At that point, we were all pretty safe. The jocks did their thing, the stoners did their thing, and the rest of us did our things. While they may have looked down on us, we didn’t know it, and physical altercations were unheard of. There were perhaps two from ninth grade to twelfth. Nobody had time or energy to do more than disagree over what we did during our off time.

Flash forward twenty years, and the major fight in this particular large group of people who all like the same things is how we’re allowed to like those things. One side of the argument claims to want inclusion, and diversity, and then acts in such a manner that only the things of which they approve are deemed acceptable. The other side simply says, “bring your A-game.”

The proof in the proverbial pudding, for me at least, is in the attitudes I’ve encountered at the disparate cons I’ve attended. Really, only at LibertyCon did I feel, well, at liberty to express opinions that didn’t align with the Accepted Wisdom. At other cons, I’ve heard ideas with which I identify disparaged. I’ve personally been snubbed and dismissed if I wasn’t of a sufficiently high status. Not so at LC. Just this summer, I had a conversation on stage over what constituted dark fantasy. I don’t think any of us actually agreed, but we managed to do so without insulting each other, and I learned from the dialogue. That’d sure be nice, wouldn’t it, perhaps on a larger scale? I get the feeling, though, that after the bloc voting, and the asterisks, and the cheering, and the private partying, there’s not much room for free discourse.

I’m not sure what the course forward is going to be, but I know I’ll be going where I can be myself without fear of censure, where I can do what I do without being told I’m doing it wrong, that what I like sucks because reasons, and to go somewhere out in the dark and give my own awards if I want. I’m glad I’ve got a community who agree.

123 thoughts on “Last One, or Do You Get to Have an Opinion- David Pascoe

  1. Not certain about getting to have an opinion, but I’ll happily inflict mine on anyone within earshot. 🙂

    Now if you’ll excuse me, I have a novel to rewrite, bread to bake, and a forest in Colorado to burn down (real forest, fictional fire.)

    1. I once told a coworker with a laugh, “The world has a right to my opinion, and I intend to see that they get it.”
      His reply: “I’ve noticed.”

      Oh, and four chapters of editing down. Thirty-three to go. Onward!

      1. Bread’s done and half the novel’s been tweaked. Might not get to the forest fire today, but there’s a reason I did job-work on Fri, Sat, and Sun. Frees up the schedule later in the week.

  2. …a solid six hours of sleep each night in the future…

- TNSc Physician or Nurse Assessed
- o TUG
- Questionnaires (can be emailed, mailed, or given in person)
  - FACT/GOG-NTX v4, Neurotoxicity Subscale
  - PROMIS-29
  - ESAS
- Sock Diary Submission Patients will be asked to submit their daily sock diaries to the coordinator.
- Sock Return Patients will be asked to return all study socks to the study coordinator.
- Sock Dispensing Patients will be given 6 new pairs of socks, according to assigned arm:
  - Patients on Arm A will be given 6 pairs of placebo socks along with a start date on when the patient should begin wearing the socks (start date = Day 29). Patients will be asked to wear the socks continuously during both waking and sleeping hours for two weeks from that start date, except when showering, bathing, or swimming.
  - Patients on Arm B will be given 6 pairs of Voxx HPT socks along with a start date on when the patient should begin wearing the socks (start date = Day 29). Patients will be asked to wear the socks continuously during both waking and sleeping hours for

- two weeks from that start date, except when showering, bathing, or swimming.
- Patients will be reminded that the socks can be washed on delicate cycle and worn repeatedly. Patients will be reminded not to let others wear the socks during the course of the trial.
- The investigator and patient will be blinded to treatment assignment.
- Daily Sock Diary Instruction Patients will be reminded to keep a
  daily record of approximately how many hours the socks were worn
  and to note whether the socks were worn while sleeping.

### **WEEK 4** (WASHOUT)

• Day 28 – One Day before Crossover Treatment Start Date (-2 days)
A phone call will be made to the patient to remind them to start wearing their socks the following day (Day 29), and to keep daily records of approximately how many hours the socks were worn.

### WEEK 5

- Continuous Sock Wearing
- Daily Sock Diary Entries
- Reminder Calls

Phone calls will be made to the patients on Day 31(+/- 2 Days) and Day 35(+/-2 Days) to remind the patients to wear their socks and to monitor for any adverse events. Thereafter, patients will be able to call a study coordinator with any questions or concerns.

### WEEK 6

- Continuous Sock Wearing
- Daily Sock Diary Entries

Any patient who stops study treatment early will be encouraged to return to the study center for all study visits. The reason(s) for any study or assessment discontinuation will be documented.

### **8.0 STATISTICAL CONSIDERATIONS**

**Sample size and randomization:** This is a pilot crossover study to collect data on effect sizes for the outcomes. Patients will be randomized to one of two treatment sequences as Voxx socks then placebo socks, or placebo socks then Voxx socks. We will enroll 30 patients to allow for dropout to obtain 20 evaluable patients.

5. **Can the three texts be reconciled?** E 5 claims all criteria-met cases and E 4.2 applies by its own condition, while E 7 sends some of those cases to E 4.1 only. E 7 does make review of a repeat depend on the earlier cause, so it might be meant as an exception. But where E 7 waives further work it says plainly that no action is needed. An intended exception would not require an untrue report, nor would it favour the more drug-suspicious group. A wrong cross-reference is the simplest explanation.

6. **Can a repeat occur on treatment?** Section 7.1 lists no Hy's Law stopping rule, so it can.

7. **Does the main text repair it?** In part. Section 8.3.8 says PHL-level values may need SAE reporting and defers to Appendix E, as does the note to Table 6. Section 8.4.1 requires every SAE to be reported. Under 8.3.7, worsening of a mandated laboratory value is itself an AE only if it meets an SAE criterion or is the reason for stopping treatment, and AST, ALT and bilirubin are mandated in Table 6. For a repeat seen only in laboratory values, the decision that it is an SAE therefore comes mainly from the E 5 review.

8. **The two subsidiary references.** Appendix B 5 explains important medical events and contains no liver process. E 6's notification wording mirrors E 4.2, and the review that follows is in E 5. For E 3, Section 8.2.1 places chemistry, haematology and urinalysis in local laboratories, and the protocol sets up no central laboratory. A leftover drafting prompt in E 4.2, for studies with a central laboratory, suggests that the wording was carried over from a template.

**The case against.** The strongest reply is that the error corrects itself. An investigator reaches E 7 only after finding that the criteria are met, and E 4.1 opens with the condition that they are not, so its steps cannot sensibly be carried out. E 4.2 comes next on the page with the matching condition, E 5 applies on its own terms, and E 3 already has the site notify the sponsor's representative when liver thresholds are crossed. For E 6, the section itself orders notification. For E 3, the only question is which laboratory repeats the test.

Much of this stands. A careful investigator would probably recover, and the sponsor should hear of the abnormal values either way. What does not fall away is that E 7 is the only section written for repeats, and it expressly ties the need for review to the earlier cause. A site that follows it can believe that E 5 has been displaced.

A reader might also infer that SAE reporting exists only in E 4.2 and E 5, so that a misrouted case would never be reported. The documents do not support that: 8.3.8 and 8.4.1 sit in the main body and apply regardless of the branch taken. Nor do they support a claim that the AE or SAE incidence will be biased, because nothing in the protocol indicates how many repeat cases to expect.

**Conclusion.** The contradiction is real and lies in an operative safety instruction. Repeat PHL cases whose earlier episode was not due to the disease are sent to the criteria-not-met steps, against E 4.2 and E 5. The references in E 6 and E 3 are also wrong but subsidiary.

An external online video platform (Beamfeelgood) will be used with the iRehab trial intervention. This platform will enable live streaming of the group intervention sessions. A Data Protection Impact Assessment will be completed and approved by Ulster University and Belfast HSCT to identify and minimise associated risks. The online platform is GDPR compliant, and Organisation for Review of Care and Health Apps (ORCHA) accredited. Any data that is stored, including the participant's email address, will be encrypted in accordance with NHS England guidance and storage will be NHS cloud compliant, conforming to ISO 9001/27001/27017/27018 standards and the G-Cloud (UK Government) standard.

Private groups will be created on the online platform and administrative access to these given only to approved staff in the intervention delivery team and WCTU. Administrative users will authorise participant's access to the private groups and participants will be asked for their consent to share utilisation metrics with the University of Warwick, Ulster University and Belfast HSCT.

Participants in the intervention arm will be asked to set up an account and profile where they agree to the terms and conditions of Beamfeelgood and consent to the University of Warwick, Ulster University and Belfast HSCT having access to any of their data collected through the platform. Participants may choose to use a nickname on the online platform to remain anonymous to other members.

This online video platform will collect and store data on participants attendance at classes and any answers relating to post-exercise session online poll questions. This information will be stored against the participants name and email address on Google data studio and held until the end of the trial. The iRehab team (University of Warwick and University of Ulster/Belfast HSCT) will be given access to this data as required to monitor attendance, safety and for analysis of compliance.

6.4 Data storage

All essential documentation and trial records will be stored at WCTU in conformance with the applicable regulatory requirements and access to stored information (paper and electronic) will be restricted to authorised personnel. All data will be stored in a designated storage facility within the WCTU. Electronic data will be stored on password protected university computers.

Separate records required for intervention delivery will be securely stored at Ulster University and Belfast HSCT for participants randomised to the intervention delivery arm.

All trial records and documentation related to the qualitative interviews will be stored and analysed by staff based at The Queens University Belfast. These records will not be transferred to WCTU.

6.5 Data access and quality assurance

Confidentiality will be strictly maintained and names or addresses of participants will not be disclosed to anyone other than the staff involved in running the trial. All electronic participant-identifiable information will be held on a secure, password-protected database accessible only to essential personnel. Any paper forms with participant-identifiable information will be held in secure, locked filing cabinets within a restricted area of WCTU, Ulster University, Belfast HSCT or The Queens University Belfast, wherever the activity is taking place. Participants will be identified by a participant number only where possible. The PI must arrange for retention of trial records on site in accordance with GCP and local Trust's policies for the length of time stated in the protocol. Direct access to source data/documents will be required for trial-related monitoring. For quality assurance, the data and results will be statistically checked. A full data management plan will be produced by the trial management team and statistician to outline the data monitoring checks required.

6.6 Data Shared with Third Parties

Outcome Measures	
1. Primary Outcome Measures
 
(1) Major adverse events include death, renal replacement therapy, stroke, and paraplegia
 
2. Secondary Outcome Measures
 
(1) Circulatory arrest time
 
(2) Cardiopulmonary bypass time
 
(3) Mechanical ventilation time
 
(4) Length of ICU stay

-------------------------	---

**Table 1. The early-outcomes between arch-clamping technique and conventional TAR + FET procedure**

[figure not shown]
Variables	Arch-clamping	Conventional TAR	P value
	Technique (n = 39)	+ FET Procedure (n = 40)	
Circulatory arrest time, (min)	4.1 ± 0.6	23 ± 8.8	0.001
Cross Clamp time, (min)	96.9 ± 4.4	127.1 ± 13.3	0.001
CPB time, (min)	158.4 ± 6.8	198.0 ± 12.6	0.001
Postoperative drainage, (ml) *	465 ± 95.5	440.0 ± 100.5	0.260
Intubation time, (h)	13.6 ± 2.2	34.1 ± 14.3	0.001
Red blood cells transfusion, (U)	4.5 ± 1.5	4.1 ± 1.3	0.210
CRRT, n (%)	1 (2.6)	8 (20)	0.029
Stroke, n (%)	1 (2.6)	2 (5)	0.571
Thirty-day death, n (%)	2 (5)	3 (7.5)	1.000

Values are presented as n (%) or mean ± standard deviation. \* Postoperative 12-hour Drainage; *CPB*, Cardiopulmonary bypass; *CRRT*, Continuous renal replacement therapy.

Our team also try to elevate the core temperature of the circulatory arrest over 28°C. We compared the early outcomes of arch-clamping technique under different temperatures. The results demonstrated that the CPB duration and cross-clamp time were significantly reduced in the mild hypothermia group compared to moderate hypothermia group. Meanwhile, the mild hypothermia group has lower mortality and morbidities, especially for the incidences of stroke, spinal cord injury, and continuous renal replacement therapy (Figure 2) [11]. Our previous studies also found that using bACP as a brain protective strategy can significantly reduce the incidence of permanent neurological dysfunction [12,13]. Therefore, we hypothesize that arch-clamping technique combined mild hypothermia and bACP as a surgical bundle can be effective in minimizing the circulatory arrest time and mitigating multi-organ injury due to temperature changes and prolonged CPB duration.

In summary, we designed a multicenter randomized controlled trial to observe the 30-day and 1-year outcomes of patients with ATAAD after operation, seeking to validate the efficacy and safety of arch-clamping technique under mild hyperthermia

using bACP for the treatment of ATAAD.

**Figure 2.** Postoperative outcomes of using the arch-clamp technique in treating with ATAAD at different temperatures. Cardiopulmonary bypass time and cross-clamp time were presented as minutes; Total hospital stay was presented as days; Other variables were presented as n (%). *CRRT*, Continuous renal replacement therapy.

Elder parent hat on.

    This is very highly recommended, as well as ample hydration, at least two real meals and a shower daily.

    You will find it all the more important as Wee Dave becomes more mobile and, um, challenging.

    Hat off.

  3. I completely agree. This year’s Libertycon was my first, and my first SF con aside from Penguicon (which I go to every year) since a terrible experience at CONvergence 2004.

    I felt completely at home. So much so that I’ve already booked the hotel room (along with a certain delivery ox) and registered for next year’s. I haven’t even done that for Penguicon yet.

    Chattanooga is a thousand-mile drive for me. That means a day and a half, each way, and a bit more than three tanks of diesel. I consider that well worth it, even though there are several cons much closer to me. The problem is that those are all in the SJW-infested Midwest…

      1. Novel first! We can find a way for you to sleep (or you can pull a John Ringo and just not bother with that), but novel now!

        …besides, the novel will help, um, pay for the costs of the con. Yes, that’s it.

        1. LibertyCon or WorldCon?
          I missed last years’ LibertyCon, due to wrecking myself (PT is no fun!) .I haven’t seen a Baen Roadshow in a longtime, there are downsides to living in Dallas.We met David Drake on a streetcar on our way to the con on Friday. We can see East Coast friends we haven’t seen in years.

          WorldCon Be an Attending Sad Puppy Supporting the Sad Puppy cause in person is important and heroic..I have no idea what the panels will be.

          1. I figure ConCom will go to great lengths to find open Puppies in violation of the CoC and have us removed by Sunday so I’d factor that into your calculations.

              1. After the Hugo’s show which at best had the approval of ComCon if not the active participation I can’t imagine the 2016 ComCon having been approved by the same crowd will be more restrained.

                1. Oh, I agree. I headed home a couple hours before the awards ceremony. And I only made it that one day, but other than the guy when I registered, nobody said anything to me, and I was wearing a Sad Puppies shirt. Then again, I wasn’t a mild mannered, polite, lady; either.

                  1. If I go I won’t be a mild mannered, polite lady either.

                    In fact, I plan on making sure I give off my aurora from my Navy days, the “engineroom lower level troll”. And that isn’t the internet or jeweled navel kind either…more like the bridge kind but uglier.

                    1. I remember those guys … when they popped their heads up from their, the response from Maneuvering was usually, “Back in your pit, scum!”

                    2. Just hollar if you want an amp tramp along to rig up the ‘lectric 🙂

        2. Yeah, novel goes to the editor in early-mid October for a December launch. It had some, ah, Chunnel-sized holes. Something about being the second novel I’d ever written probably had a bit to do with the rough spots (_Hubris_ was the first.)

  4. I learned from the dialogue